Women in Combat, Feminism & Misogyny
This past January 24, the Pentagon announced it would be rescinding its longstanding policy preventing women from serving in direct ground combat positions. The decision, announced in a joint memorandum, enables women to begin moving into as many as 237,000 combat positions, a process that will not be fully complete until January 1, 2016.
Women make up 15 percent of the United States' military, and while their training prepares them to fight in situations that may be forced upon them, up till now military command has avoided intentionally placing them in direct combat roles.
The changes were prompted by a lawsuit brought by four U.S. servicewomen last fall against the Department of Defense. The plaintiffs were supported in their case, known as Hegar, et al. v. Panetta, by the Service Women's Action Network, a female veterans group, and by the ACLU, which claimed that the women's civil liberties had been violated since they were denied the opportunity to be shot at.
The decision comes as part of a larger movement to bring "gender neutrality" to the military. But one of the problems with gender neutrality is that military officials do not always agree on exactly what it means in practice. A report put out for the Congressional Research Service last December reveals some of the confusion that surrounds the term "gender-neutral physical standards":
A plain reading of the term suggests that men and women would be required to meet the same physical standards in order to be similarly assigned. However, in the past, the Services have used this and similar terms to suggest that men and women must exert the same amount of energy in a particular task, regardless of the work that is actually accomplished by either. Hypothetically speaking, if a female soldier carries 70 pounds of equipment five miles and exerts the same effort as a male carrying 100 pounds of equipment the same distance, the differing standards could be viewed as "gender-neutral" because both exerted the same amount of effort, with differing loads.
Questions such as these have yet to be worked out. The military will also have to determine what implications these changes have for a potential future draft.
A Gender-Neutral Draft?
In 1973 the United States discontinued the draft, moving to an all-volunteer military force. Nevertheless, a law signed by President Carter requires every man to register with the Selective Service System when he turns eighteen. This enables the government to know who will be available should a draft ever be needed. If the United States were to find it necessary to call a draft in the future, it would likely differ from all previous drafts in that the military might not merely be seeking man-power, but also woman-power.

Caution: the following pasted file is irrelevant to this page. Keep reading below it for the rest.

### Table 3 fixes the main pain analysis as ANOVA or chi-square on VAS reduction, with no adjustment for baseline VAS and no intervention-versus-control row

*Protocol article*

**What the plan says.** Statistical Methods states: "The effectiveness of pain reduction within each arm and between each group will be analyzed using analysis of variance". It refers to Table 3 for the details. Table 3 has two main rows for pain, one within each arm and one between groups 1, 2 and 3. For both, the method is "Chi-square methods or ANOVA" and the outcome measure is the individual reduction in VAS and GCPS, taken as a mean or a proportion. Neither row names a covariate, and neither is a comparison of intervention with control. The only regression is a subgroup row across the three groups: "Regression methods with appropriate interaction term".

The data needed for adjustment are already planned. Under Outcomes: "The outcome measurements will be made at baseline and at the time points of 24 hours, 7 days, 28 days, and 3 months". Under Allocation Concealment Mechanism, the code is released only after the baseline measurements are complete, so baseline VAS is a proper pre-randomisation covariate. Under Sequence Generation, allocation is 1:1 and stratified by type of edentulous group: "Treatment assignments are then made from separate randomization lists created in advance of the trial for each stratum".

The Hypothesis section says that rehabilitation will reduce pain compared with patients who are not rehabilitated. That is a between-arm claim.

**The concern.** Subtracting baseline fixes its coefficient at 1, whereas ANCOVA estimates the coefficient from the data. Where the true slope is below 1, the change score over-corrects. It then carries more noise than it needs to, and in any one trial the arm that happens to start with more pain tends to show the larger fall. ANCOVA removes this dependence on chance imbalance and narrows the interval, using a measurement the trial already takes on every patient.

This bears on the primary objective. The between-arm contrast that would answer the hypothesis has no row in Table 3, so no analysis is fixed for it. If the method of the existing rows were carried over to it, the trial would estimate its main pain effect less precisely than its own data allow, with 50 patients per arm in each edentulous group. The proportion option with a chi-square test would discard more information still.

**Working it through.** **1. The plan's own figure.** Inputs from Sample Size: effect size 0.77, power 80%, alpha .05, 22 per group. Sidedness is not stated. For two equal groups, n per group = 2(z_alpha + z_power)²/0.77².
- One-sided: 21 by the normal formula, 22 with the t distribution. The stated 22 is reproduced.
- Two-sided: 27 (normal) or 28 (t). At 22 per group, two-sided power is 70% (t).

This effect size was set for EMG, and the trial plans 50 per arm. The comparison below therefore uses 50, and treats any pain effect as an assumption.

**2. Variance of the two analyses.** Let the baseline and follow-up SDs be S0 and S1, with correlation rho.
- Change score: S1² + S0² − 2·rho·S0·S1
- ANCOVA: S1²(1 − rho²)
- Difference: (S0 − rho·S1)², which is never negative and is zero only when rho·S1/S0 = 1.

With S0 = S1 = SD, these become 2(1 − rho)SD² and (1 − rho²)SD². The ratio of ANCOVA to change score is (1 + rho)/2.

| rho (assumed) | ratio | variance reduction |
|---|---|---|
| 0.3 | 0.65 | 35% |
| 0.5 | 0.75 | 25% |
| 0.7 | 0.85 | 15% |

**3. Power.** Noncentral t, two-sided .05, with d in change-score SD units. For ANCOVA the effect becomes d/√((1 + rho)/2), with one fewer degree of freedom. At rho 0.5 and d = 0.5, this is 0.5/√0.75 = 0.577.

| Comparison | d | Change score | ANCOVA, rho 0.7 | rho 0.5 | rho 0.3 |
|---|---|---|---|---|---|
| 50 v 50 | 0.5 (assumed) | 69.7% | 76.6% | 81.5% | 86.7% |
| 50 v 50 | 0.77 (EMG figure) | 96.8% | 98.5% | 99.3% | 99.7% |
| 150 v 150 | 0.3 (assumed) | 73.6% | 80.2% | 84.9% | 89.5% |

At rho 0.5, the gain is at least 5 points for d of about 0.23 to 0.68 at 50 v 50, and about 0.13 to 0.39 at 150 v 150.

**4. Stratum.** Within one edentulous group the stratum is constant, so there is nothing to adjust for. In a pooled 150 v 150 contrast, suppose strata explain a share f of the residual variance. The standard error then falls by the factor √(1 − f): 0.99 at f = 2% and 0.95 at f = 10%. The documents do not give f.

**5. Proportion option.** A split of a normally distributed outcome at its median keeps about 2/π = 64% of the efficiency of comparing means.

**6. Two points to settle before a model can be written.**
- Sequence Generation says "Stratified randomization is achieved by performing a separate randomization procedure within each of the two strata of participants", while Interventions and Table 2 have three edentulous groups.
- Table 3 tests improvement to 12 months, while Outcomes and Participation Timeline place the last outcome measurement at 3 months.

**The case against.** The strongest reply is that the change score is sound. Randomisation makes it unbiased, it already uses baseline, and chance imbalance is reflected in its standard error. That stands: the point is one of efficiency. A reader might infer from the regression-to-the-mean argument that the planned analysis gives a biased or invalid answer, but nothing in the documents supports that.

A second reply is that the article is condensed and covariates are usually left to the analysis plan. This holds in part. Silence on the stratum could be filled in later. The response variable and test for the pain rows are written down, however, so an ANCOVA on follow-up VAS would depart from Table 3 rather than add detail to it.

Tommy Sears, executive director at the Center for Military Readiness, told Fox News that the changes announced last January could obligate the U.S. government to draft females into combat roles, should the draft ever be reactivated. "Once you allow women into combat, you are then essentially ordering all women to fight," he said. "There are interest groups for women who will actually make it a point to see that that happens."
When asked about these possible ramifications, Leon Panetta, Secretary of Defense at the time, didn't rule out females being drafted for combat roles, but simply replied, "That's not our operation." He went on to say, "I don't know who the hell controls Selective Services if you want to know the truth. . . . Whoever does, they're going to have to exercise some judgment based on what we just did."
The Fairness Thing
If one looks at the arguments put forward by those who have been pushing for the inclusion of females in the draft, it is hard to avoid some disturbing implications. For example, consider the words of former Senator Chris Dodd: "I think if you're going to have registration it ought to be across lines here. You don't just ask one gender to bear the responsibility. So in my view that [drafting women into the military] would be the fair thing today."